It’s a blustery, cold January day in the late 1700s when a storm-bound ship from the south of Spain docks in Dundee harbour. The town does not normally trade with Spain, so the cargo of ’Seville sours’ (inedible bitter oranges) on board is especially intriguing. Retired tailor, John Keiller, has taken his usual wander down to the harbour to join in the quayside chat, whilst keeping an eye out for the odd package of fruits or spices which might be a useful ingredient for his wife’s bakery business. No one is very interested in the bitter oranges, so he decides to buy some and, unknown to him, begins a dynasty which lasts a hundred years and becomes bigger in confectionery during the nineteenth-century than either Cadbury‘s or Frys.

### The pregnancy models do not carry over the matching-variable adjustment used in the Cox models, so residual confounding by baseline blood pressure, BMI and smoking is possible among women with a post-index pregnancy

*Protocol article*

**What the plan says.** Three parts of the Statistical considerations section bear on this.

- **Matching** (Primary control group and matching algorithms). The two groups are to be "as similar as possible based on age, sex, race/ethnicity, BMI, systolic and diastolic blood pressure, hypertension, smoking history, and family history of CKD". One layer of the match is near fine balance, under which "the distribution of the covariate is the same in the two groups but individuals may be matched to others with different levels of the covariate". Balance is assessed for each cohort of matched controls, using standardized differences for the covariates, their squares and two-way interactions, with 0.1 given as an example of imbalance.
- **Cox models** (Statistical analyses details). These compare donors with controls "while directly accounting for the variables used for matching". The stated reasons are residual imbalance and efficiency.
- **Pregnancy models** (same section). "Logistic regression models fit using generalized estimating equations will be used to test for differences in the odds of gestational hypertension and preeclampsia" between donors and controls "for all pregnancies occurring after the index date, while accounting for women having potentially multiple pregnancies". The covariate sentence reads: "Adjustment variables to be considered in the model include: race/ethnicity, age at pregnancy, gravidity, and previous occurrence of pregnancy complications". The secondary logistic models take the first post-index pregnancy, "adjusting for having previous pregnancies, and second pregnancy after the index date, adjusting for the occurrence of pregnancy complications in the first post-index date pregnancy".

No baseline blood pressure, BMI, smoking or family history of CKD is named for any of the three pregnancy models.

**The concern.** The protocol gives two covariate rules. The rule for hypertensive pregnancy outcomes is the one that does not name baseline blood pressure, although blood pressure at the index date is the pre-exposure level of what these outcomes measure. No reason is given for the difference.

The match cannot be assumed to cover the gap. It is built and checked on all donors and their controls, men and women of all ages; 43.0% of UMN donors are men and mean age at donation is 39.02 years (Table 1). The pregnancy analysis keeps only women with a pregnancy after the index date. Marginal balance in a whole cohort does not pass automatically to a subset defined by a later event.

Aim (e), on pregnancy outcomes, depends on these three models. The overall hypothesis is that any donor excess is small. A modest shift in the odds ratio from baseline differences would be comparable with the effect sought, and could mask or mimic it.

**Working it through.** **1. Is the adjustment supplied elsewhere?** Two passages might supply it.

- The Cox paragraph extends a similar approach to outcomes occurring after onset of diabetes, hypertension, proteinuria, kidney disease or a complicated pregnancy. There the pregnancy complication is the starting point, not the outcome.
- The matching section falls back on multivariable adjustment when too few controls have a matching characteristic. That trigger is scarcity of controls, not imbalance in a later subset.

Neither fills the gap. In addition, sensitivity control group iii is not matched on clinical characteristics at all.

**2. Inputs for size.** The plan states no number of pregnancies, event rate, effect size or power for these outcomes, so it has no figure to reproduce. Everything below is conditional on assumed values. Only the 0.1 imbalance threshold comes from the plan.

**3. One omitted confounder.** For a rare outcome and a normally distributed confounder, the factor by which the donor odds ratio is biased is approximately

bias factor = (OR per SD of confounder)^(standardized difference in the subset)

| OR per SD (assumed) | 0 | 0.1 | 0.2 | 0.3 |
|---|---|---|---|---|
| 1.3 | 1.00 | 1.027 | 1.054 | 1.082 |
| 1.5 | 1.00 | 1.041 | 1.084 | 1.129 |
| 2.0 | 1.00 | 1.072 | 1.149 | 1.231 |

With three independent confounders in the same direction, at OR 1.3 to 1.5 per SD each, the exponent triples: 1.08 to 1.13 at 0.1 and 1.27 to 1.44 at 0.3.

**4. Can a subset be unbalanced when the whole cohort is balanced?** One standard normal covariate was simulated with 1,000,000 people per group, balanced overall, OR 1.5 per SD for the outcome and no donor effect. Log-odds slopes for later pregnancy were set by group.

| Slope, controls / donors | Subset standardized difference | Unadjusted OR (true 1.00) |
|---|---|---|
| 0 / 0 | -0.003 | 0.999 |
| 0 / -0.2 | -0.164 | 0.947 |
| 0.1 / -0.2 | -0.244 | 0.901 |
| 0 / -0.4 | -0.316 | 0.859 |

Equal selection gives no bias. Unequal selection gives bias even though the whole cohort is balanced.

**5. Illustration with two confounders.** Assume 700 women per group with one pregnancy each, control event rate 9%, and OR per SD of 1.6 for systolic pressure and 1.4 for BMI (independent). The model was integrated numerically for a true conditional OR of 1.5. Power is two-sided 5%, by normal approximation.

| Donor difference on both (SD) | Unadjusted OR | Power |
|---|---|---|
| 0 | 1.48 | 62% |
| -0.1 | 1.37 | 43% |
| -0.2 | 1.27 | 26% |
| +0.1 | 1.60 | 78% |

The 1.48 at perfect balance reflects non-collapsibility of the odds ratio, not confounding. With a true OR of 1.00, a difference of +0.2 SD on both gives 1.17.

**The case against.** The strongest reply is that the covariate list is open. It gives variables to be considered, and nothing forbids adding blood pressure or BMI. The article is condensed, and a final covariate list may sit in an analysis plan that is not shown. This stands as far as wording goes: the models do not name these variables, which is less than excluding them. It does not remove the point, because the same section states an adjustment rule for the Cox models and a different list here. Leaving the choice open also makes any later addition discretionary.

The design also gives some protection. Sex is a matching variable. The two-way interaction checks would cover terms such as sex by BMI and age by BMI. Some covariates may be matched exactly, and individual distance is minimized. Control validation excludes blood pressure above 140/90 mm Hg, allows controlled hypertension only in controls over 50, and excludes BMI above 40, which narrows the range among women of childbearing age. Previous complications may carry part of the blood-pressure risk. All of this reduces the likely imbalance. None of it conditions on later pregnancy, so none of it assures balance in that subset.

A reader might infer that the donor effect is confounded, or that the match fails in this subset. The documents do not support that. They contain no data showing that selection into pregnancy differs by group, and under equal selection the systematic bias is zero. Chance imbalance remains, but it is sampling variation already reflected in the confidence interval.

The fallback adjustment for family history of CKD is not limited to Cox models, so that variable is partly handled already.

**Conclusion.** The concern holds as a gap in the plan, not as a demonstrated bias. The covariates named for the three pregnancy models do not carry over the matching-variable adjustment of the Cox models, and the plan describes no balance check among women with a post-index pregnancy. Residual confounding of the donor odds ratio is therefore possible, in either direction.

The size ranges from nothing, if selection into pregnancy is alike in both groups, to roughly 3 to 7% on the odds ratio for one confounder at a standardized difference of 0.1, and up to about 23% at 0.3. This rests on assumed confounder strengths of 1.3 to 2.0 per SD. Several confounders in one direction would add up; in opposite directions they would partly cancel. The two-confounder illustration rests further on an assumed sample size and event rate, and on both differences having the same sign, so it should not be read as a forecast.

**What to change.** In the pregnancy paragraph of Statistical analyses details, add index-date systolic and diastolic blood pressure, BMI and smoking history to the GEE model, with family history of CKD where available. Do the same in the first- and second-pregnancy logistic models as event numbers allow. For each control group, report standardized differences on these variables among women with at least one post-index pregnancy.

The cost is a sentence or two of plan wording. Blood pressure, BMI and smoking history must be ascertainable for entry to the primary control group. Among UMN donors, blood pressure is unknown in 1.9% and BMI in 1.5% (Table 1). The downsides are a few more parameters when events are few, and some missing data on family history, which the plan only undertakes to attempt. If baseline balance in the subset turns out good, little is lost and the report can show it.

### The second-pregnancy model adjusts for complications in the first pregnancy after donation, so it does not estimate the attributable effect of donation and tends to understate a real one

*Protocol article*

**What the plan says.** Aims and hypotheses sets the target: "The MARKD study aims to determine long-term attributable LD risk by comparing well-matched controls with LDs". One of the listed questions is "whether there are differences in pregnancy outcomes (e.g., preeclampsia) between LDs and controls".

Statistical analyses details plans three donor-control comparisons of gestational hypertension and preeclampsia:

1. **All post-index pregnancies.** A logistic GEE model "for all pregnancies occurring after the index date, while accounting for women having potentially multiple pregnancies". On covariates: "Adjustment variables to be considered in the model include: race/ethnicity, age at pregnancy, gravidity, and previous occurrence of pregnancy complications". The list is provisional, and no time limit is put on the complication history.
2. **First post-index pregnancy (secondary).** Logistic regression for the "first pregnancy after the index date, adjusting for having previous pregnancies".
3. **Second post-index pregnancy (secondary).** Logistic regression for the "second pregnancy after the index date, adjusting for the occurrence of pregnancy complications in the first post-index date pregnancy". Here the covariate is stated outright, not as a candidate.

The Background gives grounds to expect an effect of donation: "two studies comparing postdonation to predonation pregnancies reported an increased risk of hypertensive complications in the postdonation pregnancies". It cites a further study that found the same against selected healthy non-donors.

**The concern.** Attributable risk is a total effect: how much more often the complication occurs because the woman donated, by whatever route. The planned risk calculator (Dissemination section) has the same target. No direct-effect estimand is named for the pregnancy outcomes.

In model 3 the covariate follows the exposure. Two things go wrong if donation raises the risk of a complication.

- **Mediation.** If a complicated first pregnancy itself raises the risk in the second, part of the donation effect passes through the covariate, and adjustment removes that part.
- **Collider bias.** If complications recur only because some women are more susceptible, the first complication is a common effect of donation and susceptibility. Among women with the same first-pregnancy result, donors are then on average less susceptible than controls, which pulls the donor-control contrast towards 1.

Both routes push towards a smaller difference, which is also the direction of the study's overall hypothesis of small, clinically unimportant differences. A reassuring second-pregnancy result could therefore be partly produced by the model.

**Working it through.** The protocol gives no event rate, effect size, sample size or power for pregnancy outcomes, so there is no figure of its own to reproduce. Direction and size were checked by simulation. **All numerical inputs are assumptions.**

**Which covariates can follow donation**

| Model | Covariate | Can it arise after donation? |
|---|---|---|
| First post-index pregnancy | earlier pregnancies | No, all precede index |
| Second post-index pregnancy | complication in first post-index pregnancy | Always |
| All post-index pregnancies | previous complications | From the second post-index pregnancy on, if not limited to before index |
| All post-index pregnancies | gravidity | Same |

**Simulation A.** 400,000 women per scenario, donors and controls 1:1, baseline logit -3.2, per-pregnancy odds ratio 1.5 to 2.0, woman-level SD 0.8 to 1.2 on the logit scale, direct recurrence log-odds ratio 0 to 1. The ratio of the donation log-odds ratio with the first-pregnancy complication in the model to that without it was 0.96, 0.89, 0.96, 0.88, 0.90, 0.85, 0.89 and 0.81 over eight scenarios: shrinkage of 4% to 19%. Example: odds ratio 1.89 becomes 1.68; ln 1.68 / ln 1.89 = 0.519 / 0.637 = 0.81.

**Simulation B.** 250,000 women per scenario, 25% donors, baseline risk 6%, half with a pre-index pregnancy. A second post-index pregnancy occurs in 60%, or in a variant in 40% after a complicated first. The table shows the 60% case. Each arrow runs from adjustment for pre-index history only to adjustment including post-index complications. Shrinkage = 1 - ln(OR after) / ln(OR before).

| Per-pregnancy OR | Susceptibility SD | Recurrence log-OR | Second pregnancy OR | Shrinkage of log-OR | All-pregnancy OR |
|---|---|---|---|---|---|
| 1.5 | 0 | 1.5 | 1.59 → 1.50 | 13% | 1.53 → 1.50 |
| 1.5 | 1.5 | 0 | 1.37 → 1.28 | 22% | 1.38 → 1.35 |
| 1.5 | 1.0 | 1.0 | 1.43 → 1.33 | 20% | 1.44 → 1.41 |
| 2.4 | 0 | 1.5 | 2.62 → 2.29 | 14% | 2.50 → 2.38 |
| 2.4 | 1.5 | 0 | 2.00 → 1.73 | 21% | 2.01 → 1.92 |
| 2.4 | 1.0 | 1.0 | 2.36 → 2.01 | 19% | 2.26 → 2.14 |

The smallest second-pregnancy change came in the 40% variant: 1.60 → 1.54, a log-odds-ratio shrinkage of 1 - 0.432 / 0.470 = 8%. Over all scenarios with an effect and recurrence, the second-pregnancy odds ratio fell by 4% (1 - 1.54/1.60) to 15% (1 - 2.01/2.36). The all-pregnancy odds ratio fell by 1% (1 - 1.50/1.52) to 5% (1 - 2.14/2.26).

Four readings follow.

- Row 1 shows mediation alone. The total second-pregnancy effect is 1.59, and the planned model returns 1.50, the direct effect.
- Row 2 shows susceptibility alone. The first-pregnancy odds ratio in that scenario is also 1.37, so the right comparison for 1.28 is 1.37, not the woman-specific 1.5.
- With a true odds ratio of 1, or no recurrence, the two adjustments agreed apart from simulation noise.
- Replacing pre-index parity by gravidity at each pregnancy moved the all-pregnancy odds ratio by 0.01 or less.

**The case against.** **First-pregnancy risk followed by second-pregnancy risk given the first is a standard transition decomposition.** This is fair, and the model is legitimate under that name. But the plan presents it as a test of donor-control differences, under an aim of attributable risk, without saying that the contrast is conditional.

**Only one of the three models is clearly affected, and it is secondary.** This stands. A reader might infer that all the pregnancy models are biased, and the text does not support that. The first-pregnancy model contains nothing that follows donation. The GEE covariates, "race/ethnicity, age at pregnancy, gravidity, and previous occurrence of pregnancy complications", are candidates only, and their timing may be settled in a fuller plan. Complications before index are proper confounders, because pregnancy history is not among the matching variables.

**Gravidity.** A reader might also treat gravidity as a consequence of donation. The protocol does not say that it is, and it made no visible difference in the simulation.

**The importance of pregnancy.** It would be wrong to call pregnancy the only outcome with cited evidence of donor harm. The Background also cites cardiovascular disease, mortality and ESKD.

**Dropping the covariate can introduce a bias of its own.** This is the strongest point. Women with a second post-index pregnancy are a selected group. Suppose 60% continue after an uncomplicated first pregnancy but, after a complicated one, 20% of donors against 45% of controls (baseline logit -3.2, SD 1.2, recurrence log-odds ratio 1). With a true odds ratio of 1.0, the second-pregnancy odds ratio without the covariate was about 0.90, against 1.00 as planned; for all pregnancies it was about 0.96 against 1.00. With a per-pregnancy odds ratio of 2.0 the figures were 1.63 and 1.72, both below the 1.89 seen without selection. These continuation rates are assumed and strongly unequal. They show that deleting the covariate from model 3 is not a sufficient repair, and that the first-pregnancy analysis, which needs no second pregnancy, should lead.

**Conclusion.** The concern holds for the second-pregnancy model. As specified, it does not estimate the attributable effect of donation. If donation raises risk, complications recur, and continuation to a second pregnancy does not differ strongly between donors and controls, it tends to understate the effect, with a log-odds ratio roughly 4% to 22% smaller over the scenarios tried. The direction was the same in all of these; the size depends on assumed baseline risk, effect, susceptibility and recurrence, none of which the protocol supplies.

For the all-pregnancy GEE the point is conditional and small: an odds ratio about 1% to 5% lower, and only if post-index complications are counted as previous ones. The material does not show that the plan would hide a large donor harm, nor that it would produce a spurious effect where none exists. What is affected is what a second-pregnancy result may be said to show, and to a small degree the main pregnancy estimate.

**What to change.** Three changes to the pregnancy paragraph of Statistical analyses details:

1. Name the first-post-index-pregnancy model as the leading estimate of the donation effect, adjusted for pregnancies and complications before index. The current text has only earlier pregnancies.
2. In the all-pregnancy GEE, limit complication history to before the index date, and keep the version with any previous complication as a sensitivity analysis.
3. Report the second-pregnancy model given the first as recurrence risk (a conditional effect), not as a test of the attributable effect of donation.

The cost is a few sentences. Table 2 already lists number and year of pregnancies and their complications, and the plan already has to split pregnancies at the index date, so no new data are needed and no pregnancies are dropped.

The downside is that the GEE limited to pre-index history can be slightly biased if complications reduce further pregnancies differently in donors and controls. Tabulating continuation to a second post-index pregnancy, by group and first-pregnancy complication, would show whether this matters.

John’s wife, Janet Keiller, has a shop on the south side of the Seagate where she has spent the best part of her life making preserves, jellies, biscuits, sweeties and cakes. She has always believed in diversifying into unique lines and it has certainly paid off. Now she is almost sixty, has a tidy sum put by, and is ready to retire. She is keen, however, to use her modest assets to help her son, James, develop the business. Of all her seven children, he is the only son who has shown an interest in her enterprise and has developed her innovative flair. He is just 22 when she puts him in charge of the business in 1797.